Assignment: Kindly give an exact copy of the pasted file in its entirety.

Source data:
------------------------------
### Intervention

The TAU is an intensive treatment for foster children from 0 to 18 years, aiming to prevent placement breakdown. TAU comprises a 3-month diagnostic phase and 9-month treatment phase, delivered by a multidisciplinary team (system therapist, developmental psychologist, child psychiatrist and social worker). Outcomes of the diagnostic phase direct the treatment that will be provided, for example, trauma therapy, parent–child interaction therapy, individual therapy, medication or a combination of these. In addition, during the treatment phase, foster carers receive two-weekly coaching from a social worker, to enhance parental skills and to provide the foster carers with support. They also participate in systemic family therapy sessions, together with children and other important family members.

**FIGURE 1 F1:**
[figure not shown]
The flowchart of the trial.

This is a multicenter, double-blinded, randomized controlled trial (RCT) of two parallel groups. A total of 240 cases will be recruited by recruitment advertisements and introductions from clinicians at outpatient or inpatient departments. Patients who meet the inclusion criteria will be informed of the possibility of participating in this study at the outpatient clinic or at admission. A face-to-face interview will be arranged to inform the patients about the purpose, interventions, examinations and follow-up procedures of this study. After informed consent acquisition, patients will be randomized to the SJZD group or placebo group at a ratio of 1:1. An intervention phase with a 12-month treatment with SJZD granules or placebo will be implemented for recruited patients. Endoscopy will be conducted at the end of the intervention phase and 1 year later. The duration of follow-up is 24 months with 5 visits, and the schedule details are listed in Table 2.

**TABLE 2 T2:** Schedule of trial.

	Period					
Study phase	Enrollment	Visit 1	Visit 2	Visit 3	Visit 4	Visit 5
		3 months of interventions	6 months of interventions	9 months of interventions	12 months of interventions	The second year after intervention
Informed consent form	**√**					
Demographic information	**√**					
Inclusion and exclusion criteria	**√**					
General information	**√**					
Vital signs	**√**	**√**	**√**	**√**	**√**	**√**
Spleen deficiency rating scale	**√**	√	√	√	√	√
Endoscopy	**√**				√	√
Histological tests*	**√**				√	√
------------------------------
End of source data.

### Intervention

The TAU is an intensive treatment for foster children from 0 to 18 years, aiming to prevent placement breakdown. TAU comprises a 3-month diagnostic phase and 9-month treatment phase, delivered by a multidisciplinary team (system therapist, developmental psychologist, child psychiatrist and social worker). Outcomes of the diagnostic phase direct the treatment that will be provided, for example, trauma therapy, parent–child interaction therapy, individual therapy, medication or a combination of these. In addition, during the treatment phase, foster carers receive two-weekly coaching from a social worker, to enhance parental skills and to provide the foster carers with support. They also participate in systemic family therapy sessions, together with children and other important family members.

**FIGURE 1 F1:**
[figure not shown]
The flowchart of the trial.

This is a multicenter, double-blinded, randomized controlled trial (RCT) of two parallel groups. A total of 240 cases will be recruited by recruitment advertisements and introductions from clinicians at outpatient or inpatient departments. Patients who meet the inclusion criteria will be informed of the possibility of participating in this study at the outpatient clinic or at admission. A face-to-face interview will be arranged to inform the patients about the purpose, interventions, examinations and follow-up procedures of this study. After informed consent acquisition, patients will be randomized to the SJZD group or placebo group at a ratio of 1:1. An intervention phase with a 12-month treatment with SJZD granules or placebo will be implemented for recruited patients. Endoscopy will be conducted at the end of the intervention phase and 1 year later. The duration of follow-up is 24 months with 5 visits, and the schedule details are listed in Table 2.

**TABLE 2 T2:** Schedule of trial.

	Period					
Study phase	Enrollment	Visit 1	Visit 2	Visit 3	Visit 4	Visit 5
		3 months of interventions	6 months of interventions	9 months of interventions	12 months of interventions	The second year after intervention
Informed consent form	**√**					
Demographic information	**√**					
Inclusion and exclusion criteria	**√**					
General information	**√**					
Vital signs	**√**	**√**	**√**	**√**	**√**	**√**
Spleen deficiency rating scale	**√**	√	√	√	√	√
Endoscopy	**√**				√	√
Histological tests*	**√**				√	√